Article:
Questioning the HIV-AIDS hypothesis: 30 years of dissent Par Patricia Goodson Department of Health & Kinesiology, Texas A&M University, College Station, TX, USA Frontiers in Public Health
Since 1984, when the hypothesis that HIV-causes-AIDS was announced, many scholars have questioned the premise and offered alternative explanations. Thirty years later, competing propositions as well as questioning of the mainstream hypothesis persist, often supported by prominent scientists. This article synthesizes the most salient questions raised, alongside theories proposing non-viral causes for AIDS. The synthesis is organized according to four categories of data believed to support the HIV-AIDS hypothesis: retroviral molecular markers; transmission electron microscopy (EM) images of retroviral particles; efficacy of anti-retroviral drugs; and epidemiological data. Despite three decades of concerted investments in the mainstream hypothesis, the lingering questions and challenges synthesized herein offer public health professionals an opportunity to reflect on their assumptions and practices regarding HIV/AIDS.
“The HIV/AIDS hypothesis is one hell of a mistake”, wrote Kary Mullis in 1996 [(1), p. 14]. Mullis – Nobel Laureate in Chemistry, 1993 – and other distinguished scientists have claimed the HIV-causes-AIDS hypothesis is false, unproductive, and unethical. They have done so since 1984, when the hypothesis was proposed. Thirty years after countless studies, resources, and attempts to cure have been poured into the HIV-AIDS hypothesis, it may be fruitful to ask: What happened to those views and voices that once disagreed? Have the past three decades, with their scientific, technological, and public health developments, been sufficient to convince critics of the hypothesis’ value? Have these advances been able to silence the questioning?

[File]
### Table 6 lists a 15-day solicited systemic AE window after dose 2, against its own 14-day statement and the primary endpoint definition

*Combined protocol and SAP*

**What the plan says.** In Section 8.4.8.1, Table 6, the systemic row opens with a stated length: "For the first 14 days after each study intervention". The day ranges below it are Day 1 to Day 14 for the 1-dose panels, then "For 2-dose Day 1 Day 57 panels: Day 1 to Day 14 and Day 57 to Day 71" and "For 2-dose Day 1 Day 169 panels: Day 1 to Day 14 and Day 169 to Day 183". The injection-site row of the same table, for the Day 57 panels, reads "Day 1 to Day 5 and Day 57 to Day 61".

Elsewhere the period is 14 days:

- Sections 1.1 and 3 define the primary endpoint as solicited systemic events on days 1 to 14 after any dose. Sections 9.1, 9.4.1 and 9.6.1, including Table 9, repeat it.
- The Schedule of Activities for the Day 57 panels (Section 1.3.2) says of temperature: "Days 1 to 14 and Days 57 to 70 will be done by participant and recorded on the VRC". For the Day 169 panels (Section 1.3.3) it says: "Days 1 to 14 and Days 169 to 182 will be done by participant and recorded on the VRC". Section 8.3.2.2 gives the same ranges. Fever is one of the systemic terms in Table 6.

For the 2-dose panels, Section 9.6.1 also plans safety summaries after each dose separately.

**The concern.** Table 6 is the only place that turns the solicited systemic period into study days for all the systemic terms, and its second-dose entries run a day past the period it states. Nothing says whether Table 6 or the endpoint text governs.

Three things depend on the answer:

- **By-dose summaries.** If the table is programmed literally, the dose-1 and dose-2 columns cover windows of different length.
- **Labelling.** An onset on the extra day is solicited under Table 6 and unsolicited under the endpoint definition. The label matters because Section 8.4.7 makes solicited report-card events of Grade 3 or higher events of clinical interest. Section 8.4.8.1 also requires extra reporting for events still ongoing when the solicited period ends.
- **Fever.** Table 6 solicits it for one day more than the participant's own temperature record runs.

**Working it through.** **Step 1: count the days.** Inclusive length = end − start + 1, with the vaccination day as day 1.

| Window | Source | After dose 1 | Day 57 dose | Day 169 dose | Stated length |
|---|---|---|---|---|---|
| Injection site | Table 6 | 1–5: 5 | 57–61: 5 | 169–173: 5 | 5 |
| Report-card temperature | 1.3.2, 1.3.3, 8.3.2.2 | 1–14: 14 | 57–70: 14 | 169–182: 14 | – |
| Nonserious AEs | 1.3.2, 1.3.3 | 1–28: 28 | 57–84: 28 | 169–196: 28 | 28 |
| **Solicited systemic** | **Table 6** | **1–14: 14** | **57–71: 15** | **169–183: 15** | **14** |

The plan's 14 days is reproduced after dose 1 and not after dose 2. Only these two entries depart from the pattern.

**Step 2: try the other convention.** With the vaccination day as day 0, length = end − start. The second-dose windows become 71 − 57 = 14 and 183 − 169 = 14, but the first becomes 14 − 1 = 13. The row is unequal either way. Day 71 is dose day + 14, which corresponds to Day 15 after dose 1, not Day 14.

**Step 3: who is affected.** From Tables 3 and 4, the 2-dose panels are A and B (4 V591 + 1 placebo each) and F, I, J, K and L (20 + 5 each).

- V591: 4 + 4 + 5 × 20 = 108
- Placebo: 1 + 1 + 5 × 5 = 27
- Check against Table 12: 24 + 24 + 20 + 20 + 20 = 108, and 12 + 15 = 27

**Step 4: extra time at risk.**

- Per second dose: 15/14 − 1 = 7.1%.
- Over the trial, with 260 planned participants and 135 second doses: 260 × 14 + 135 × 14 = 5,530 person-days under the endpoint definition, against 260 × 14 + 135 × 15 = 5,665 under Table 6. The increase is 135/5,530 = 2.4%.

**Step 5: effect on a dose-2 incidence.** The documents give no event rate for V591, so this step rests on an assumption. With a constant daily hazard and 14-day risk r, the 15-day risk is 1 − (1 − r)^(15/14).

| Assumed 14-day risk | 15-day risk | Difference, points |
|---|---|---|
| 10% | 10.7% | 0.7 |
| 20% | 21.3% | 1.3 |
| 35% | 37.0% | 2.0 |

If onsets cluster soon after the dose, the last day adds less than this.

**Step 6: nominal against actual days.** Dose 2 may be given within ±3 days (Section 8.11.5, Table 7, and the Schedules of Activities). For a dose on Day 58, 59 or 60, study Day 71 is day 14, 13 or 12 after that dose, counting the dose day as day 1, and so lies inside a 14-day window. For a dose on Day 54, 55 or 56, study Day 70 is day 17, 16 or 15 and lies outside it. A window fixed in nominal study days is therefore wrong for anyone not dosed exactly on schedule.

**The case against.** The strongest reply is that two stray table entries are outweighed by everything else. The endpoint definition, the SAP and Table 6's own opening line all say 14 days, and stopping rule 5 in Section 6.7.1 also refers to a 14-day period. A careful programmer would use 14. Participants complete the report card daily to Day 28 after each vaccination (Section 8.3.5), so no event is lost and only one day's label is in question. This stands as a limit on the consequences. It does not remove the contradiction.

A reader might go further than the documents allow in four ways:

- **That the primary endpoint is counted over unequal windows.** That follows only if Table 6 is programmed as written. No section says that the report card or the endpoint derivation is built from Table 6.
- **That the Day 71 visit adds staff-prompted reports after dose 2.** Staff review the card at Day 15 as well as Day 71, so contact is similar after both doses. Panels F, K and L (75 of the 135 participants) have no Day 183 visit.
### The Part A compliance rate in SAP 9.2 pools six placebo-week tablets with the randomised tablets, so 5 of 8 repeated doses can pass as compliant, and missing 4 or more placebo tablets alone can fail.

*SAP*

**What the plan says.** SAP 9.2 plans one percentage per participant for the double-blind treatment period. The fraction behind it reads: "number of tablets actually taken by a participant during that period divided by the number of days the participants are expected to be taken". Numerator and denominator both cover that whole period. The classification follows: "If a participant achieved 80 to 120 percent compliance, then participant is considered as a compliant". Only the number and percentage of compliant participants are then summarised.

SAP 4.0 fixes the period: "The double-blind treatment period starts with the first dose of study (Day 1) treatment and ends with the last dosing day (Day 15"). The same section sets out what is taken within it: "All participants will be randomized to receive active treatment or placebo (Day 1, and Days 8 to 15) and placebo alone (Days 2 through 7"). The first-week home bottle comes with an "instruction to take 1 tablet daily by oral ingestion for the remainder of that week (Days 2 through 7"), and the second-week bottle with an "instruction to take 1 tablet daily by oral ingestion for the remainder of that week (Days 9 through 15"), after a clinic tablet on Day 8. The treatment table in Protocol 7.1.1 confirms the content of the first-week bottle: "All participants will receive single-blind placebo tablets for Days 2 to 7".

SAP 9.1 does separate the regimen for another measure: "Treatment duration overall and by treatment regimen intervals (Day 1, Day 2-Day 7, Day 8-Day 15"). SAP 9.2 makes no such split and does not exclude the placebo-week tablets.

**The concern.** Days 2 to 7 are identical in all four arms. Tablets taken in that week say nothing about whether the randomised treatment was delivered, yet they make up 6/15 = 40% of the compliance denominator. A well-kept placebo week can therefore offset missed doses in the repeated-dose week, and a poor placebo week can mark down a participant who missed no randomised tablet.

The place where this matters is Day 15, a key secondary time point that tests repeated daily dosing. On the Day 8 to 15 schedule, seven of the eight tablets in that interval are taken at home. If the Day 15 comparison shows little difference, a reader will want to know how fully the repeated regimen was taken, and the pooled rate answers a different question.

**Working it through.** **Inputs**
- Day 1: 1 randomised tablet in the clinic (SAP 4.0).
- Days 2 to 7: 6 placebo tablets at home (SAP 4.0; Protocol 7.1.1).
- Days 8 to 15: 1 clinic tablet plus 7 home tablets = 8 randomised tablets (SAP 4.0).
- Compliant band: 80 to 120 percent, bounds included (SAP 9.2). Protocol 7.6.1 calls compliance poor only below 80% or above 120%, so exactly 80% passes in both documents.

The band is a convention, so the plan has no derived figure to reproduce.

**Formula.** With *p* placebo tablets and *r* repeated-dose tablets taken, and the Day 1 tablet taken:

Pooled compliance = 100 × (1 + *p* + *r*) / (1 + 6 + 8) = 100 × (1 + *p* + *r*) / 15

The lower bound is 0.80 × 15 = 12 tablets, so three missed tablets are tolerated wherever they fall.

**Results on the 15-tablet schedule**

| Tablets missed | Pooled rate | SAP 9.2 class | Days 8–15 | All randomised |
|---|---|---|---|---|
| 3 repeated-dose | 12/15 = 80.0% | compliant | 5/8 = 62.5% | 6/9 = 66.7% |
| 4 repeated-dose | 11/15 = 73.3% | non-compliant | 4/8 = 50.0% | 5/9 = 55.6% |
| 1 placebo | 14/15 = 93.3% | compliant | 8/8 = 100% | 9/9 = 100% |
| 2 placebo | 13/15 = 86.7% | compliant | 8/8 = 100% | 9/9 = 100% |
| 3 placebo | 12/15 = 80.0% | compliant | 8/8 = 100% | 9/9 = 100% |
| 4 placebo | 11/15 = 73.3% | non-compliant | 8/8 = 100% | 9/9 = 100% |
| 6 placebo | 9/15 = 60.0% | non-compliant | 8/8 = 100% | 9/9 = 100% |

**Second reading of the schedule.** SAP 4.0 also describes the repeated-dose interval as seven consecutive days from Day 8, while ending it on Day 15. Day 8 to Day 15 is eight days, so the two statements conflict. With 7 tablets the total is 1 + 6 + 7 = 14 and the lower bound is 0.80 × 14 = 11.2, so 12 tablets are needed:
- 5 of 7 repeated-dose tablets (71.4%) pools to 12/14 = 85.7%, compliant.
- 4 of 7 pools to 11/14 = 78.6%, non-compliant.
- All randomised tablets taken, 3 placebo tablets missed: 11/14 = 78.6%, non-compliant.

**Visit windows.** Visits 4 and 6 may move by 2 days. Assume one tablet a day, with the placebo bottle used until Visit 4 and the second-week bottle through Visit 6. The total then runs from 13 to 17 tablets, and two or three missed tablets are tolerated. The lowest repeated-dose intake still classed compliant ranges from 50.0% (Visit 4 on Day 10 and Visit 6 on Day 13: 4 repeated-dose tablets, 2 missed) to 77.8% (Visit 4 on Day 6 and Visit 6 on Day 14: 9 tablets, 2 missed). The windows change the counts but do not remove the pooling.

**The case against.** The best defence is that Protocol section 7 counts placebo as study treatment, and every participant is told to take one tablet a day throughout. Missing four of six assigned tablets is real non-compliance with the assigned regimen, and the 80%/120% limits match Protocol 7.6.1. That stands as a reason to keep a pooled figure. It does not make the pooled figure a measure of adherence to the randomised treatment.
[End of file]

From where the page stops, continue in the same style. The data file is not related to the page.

Here, I synthesize the main criticisms aimed at the HIV-AIDS hypothesis, alongside select unorthodox1 theories proposing non-viral cause(s) for AIDS, to argue: far from being condemned to extinction, competing explanations for, and thorough questioning of the mainstream premise persist. Perhaps better known by the lay public than by health professionals, many explanations are, in fact, attracting a growing number of sympathizers. To support the argument, I employ historical research and data synthesis methods. I utilize, as data, trade and professional publications in tandem with authoritative scientific sources.
It is important to note that my purpose is not to review the state of the science regarding HIV/AIDS, nor to persuade readers to reject the mainstream hypothesis. Instead, I aim to expose readers to the persisting controversies, and to motivate them to raise questions of their own. Ultimately, then, this article invites the public health workforce to reflect on prevailing assumptions and practices regarding HIV-AIDS. Reflecting on assumptions and practices represents a central task for public health professionals; a vital step to ensure their (our) practice continually grounds itself in the most rigorous ethical standards (3).
HIV-Causes-AIDS: How Valid are the DATA?
In 1984, Margaret Heckler (then Secretary of the Department of Health and Human Services) announced a retrovirus was the “probable cause” of the alarming immune system collapse emerging in the US since 1981 (4). When scientists identified antibodies to a retrovirus known as LAV, or HTLV-III, in 48 persons (from a sample of 119, with and without immune deficiency symptoms), the retrovirus became the culprit of what would be perceived as “the most urgent health problem facing the country” in recent history [(5, 6), p. 1].
The announcement intended to assure the public: the mystery surrounding this apparently contagious and decidedly fatal illness – later labeled AIDS for acquired immune deficiency syndrome – was solved. The newly identified virus – soon renamed HIV, for human immunodeficiency virus – was, almost certainly, responsible for debilitating people’s immune system and making them vulnerable to infections which, before AIDS, were either rare or not particularly dangerous. Now, however, infections such as Kaposi’s Sarcoma and Pneumocistis carinii Pneumonia had morphed into vicious killers (4, 6). By identifying the perpetrator, scientists’ attention and government resources could then focus on treatment, cure, and vaccine development.
Yet almost immediately, scientists who knew a great deal about retroviruses and immunology began to voice misgivings regarding the HIV-causes-AIDS hypothesis, and to question it. They highlighted the difficulties, flaws, and contradictions they saw in the hypothesis, and offered alternative explanations. Many of the original misgivings have survived, and others have been raised, in the past three decades.